28 Provide Explicit Instruction Design of Instruction Explicit Instruction of Concepts(Vocabulary)Introduce the word.Provide a “student-friendly explanation.”Illustrate with examples.Check understanding.
29 Before Reading - Vocabulary Step 1. Introduce the word.Display the word on the screen.Read the word and have the students repeat the word.If the word is difficult to pronounce or unfamiliar have the students repeat the word a number of times or say the parts of the word.Introduce the word with me.This word is protect. What word? protectTap and say the parts of the word? pro tectAgain. pro tect
30 Before Reading - Vocabulary Step 2. Present a student-friendly explanation.Tell students the explanation. ORHave them read the explanation with you.Present the definition with me.To protect someone or something means toprevent them from being harmed or damaged.
31 Before Reading - Vocabulary Step 3. Illustrate the word with examples.Concrete examplesVisual examplesVerbal examples
32 Before Reading - Vocabulary This father penguin will protect his chick from harm.
33 Before Reading - Vocabulary This special car seat will protect the baby. If there is an accident, he is less likely to be hurt.
34 Before Reading - Vocabulary Step 3. Illustrate the word with examplesConcrete examplesVisual examplesVerbal examplesPresent the verbal examples with me.The father penguin takes care of the egg after it is laid. He protects the egg.Human parents try to protect their children.
35 Before Reading - Vocabulary Step 4. Check students’ understanding.Option #1. Ask deep processing questions. Check students’ understanding with me.What are some ways that human parents can protect toddlers at an amusement park?Begin by saying:At an amusement park, parents can protect toddlers by…………………………
36 Before Reading - Vocabulary Step 4. Check students’ understanding.Option #2. Have students discernbetween examples and non-examples.Check students’ understanding with me.Tell me protect or not protect.A parent carefully watches his toddler at the park. protectA parent reads a book as his toddler plays in the park. Looking up occasionally. not protect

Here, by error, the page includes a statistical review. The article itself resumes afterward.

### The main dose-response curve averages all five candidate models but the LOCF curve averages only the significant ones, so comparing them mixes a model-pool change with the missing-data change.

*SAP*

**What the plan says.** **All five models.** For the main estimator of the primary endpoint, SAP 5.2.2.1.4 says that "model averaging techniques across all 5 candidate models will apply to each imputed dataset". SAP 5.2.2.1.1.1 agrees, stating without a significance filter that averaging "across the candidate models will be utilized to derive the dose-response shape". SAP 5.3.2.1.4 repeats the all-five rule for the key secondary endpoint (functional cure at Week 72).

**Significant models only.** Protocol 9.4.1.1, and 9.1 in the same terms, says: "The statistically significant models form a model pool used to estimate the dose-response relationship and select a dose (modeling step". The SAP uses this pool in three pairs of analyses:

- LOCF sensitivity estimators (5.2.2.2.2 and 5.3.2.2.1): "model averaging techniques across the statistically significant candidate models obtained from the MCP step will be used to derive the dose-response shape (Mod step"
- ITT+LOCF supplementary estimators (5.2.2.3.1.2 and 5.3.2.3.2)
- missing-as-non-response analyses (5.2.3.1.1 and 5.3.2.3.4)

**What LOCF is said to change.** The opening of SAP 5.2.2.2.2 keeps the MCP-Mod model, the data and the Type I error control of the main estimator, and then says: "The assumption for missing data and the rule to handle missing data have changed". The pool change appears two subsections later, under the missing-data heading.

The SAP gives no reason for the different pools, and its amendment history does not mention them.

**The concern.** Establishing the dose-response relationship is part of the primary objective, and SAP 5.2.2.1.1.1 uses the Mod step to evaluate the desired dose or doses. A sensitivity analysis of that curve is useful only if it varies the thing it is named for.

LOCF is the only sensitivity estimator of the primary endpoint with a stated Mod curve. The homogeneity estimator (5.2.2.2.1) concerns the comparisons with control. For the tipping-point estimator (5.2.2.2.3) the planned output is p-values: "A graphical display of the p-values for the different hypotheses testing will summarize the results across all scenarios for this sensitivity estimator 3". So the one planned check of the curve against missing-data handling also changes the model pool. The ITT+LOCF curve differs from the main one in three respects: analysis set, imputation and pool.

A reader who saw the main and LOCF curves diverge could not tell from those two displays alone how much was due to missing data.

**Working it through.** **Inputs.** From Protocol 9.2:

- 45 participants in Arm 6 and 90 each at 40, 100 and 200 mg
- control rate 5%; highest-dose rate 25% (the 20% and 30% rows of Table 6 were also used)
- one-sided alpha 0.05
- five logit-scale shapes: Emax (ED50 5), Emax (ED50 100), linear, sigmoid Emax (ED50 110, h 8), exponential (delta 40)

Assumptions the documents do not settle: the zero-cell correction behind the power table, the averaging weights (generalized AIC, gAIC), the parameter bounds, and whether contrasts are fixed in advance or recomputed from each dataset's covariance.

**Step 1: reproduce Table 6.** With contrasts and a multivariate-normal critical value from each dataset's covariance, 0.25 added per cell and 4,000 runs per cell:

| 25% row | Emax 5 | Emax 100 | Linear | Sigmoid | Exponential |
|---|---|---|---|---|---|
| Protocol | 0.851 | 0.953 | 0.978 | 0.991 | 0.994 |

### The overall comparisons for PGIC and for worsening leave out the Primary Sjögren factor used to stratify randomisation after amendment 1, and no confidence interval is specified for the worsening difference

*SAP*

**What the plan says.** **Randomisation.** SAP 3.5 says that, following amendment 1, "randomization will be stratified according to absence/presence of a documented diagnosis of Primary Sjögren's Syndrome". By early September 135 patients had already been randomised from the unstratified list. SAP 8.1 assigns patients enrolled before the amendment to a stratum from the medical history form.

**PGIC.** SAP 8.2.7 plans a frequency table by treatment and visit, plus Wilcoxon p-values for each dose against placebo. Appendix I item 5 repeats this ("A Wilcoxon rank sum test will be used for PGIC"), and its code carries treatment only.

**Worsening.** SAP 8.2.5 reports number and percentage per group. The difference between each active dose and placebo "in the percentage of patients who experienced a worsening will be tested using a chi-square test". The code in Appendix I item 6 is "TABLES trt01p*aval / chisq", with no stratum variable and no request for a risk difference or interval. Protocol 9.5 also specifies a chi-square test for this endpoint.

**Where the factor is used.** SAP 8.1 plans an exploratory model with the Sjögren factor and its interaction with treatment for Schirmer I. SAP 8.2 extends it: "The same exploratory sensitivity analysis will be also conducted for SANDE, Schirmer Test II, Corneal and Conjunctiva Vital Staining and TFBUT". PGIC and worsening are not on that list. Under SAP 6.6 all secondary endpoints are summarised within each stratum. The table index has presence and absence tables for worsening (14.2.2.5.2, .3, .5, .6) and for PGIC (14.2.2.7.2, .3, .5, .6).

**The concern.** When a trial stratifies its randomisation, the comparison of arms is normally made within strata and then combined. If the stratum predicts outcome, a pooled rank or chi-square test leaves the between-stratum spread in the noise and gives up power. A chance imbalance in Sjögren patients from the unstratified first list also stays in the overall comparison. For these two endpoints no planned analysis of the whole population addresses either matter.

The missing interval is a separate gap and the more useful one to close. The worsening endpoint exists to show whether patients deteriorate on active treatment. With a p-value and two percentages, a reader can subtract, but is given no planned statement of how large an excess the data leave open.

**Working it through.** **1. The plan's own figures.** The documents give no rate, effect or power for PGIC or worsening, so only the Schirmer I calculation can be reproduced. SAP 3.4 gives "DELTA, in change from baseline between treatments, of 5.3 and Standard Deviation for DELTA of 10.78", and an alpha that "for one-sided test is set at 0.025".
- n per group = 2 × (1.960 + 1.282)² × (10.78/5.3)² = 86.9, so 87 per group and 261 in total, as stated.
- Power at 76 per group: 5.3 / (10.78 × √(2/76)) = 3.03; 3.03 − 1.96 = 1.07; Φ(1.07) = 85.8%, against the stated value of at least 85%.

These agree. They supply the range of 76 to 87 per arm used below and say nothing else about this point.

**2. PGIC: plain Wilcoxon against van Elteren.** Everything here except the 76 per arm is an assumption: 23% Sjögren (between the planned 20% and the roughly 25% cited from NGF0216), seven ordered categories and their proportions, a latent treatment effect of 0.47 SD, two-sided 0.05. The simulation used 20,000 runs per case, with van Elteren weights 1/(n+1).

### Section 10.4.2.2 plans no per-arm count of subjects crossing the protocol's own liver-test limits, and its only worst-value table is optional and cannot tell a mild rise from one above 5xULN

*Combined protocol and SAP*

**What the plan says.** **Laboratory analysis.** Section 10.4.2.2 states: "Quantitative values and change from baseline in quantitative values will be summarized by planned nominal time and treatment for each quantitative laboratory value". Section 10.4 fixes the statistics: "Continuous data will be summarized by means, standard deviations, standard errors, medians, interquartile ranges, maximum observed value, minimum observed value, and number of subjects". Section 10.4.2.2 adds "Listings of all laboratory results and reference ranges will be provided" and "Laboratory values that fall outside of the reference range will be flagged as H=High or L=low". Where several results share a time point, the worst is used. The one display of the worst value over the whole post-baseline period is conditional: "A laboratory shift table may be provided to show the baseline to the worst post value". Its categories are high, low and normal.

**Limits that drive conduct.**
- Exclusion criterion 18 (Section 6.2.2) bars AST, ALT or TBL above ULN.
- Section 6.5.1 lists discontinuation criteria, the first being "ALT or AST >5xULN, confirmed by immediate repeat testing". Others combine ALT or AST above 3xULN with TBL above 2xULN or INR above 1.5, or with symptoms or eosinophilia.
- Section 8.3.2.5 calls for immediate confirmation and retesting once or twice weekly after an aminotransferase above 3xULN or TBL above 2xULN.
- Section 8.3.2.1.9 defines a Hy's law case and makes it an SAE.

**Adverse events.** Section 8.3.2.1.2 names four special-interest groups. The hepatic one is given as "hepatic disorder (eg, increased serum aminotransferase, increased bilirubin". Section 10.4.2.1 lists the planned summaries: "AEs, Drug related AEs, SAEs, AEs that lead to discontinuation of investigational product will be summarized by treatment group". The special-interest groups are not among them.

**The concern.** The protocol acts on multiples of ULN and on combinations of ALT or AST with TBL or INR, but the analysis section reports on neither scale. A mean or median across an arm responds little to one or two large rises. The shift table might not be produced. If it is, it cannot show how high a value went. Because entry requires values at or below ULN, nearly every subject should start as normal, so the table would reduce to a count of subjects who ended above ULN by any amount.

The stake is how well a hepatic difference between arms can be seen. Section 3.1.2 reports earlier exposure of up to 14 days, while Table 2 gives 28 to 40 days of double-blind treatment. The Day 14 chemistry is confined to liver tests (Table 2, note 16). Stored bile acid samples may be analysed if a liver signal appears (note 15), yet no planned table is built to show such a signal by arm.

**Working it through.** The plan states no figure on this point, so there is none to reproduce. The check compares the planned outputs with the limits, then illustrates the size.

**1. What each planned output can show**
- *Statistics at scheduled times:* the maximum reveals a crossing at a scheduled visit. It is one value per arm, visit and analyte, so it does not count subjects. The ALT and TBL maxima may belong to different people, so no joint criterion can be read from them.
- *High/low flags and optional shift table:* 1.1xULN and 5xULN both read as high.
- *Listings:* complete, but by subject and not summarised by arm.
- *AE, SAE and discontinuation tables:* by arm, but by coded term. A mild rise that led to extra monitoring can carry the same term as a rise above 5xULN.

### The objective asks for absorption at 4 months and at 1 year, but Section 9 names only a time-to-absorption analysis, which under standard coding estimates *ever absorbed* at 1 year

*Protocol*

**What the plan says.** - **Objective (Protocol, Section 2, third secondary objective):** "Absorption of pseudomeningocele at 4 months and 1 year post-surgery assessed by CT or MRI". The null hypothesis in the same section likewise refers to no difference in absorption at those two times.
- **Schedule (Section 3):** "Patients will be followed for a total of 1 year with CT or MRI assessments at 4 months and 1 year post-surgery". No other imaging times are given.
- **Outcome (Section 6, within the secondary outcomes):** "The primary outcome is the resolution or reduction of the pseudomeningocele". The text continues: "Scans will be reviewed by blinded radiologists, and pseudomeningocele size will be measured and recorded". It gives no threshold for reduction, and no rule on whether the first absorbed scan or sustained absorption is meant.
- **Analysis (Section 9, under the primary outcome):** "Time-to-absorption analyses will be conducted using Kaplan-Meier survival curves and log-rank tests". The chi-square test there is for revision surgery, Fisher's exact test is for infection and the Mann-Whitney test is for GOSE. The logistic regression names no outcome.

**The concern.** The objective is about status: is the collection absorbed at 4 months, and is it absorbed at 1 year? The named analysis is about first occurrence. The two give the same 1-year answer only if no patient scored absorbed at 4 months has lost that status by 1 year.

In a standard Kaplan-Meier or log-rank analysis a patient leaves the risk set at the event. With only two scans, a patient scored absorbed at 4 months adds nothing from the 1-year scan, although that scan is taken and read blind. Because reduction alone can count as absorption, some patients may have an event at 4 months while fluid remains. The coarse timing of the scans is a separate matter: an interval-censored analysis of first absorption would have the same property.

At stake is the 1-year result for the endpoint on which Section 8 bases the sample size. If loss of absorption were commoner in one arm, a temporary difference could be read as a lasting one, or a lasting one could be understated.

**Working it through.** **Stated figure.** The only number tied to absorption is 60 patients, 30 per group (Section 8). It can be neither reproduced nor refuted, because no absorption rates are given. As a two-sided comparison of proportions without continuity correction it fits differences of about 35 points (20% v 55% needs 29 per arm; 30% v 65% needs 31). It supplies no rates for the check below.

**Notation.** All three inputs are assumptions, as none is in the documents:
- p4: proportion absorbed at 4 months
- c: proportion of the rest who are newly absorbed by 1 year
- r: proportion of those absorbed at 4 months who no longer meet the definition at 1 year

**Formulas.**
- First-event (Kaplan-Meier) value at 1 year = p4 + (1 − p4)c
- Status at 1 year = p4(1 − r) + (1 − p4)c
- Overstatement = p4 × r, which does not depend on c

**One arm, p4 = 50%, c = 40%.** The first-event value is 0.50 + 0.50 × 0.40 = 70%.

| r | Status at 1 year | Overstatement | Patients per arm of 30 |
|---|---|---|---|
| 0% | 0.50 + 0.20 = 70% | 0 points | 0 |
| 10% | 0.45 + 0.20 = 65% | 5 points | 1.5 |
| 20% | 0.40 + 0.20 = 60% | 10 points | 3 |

37 Before Reading - Vocabulary Step 4. Check students’ understanding.Option #3. Have students generate their own examples.Check students’ understanding with me.Make a list of ways that a human parent might protect a toddler.
38 Before Reading - Vocabulary protectprotectingprotectionprotectorThis mother must protect her child. She is protecting her frightened child. Her child feels safe during the storm because of her mother’s protection. Her mother is a great protector.
39 Big Idea #4 Provide Judicious Practice Tier 3 students may require 10 to 30 times as many practice opportunities as peers.
40 Provide Judicious Practice Initial PracticeOccurs under watchful eye of the teacherProvide numerous practice opportunities within the teacher-directed lesson to build accuracy. Provide immediate feedback after each item.
41 Provide Judicious Practice Distributed PracticeStudying or practicing a skill in short sessions overtime.Distributing practice overtime (versus massing practice in one session) aids retention in a variety of academic areas.
42 Provide Judicious Practice Cumulative ReviewProvide intentional review of previously taught skills/strategies/concepts /vocabulary/knowledge.Goal is to increase long-term retention.
43 Provide Judicious Practice It is not: Drill and Kill It is: Drill and Skill Perhaps: Drill and Thrill
44 Let us remember: How well we teach = How well they learn Teach with PassionManage with Compassion